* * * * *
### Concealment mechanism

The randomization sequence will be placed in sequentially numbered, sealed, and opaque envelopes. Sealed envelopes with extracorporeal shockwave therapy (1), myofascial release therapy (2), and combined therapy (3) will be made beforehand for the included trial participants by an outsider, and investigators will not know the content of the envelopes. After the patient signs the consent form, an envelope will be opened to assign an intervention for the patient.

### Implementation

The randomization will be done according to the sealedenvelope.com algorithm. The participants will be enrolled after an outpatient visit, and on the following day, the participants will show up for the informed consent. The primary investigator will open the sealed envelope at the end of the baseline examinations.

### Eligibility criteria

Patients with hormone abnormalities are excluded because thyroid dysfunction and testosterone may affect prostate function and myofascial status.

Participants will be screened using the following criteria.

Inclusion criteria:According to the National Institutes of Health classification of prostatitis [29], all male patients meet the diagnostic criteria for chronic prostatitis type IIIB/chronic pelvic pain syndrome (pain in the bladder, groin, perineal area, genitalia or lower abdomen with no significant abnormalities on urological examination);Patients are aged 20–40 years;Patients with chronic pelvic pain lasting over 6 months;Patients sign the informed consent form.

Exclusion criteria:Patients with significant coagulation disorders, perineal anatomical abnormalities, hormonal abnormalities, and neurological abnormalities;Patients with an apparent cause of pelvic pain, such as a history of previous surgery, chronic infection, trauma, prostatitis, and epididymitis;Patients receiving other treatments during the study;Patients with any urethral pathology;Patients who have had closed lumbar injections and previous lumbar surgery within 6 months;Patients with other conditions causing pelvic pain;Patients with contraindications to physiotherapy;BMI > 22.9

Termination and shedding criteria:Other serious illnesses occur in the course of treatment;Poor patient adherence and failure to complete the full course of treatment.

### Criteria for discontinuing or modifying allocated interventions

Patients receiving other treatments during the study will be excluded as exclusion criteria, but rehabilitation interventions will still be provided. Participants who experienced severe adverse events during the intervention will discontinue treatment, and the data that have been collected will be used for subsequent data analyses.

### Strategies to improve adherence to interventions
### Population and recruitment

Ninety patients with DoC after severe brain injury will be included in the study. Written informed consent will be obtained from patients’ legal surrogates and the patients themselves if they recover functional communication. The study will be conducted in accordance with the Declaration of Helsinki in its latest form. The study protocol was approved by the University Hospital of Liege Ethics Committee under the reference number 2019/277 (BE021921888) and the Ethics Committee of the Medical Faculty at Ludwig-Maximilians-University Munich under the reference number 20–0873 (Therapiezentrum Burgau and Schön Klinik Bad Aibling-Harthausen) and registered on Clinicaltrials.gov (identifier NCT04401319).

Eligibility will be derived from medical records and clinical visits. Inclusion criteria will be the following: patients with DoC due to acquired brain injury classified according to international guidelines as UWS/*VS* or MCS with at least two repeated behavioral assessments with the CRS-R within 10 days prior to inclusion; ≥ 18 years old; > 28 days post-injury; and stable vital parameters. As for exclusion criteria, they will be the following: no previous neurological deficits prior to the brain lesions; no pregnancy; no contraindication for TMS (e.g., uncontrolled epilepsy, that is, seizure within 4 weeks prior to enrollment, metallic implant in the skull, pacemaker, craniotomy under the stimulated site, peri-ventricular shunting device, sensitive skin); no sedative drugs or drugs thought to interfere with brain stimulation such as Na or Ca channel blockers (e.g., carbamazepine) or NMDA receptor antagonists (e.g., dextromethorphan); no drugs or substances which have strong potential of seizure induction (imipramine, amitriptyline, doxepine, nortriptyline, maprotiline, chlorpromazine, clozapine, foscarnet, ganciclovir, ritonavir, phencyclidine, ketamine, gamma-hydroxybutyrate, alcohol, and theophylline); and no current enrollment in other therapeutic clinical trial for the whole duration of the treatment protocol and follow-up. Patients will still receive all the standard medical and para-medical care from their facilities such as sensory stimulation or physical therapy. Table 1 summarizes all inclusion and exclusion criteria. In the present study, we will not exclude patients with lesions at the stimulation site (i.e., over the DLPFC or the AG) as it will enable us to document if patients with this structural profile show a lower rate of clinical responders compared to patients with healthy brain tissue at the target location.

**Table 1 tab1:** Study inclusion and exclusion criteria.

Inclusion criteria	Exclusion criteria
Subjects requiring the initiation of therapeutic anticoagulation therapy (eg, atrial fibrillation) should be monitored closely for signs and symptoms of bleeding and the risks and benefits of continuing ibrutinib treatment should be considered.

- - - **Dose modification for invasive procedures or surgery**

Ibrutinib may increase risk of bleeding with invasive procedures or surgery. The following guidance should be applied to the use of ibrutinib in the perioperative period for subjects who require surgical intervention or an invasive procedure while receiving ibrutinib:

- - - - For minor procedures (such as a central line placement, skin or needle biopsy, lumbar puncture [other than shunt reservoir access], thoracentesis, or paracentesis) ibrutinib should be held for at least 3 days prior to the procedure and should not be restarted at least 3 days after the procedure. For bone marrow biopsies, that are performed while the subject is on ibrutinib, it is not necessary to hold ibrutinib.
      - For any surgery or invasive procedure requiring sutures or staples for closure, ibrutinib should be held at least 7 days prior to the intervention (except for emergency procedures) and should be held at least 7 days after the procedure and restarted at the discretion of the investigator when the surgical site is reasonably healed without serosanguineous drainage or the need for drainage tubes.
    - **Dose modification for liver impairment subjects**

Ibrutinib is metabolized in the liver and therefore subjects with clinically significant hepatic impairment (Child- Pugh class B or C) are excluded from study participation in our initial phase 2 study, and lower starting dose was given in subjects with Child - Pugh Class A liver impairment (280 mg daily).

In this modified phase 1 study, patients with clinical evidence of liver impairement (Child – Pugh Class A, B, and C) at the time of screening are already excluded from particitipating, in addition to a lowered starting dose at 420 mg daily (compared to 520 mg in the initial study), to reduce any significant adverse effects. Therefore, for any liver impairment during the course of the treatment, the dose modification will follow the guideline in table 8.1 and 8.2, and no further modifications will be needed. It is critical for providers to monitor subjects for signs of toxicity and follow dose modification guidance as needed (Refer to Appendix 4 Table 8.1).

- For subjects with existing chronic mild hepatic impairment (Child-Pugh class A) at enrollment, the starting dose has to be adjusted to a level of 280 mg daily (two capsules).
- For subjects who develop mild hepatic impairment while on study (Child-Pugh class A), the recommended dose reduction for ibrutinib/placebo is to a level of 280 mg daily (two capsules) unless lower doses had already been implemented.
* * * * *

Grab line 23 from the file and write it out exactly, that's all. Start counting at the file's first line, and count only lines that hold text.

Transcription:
      - For any surgery or invasive procedure requiring sutures or staples for closure, ibrutinib should be held at least 7 days prior to the intervention (except for emergency procedures) and should be held at least 7 days after the procedure and restarted at the discretion of the investigator when the surgical site is reasonably healed without serosanguineous drainage or the need for drainage tubes.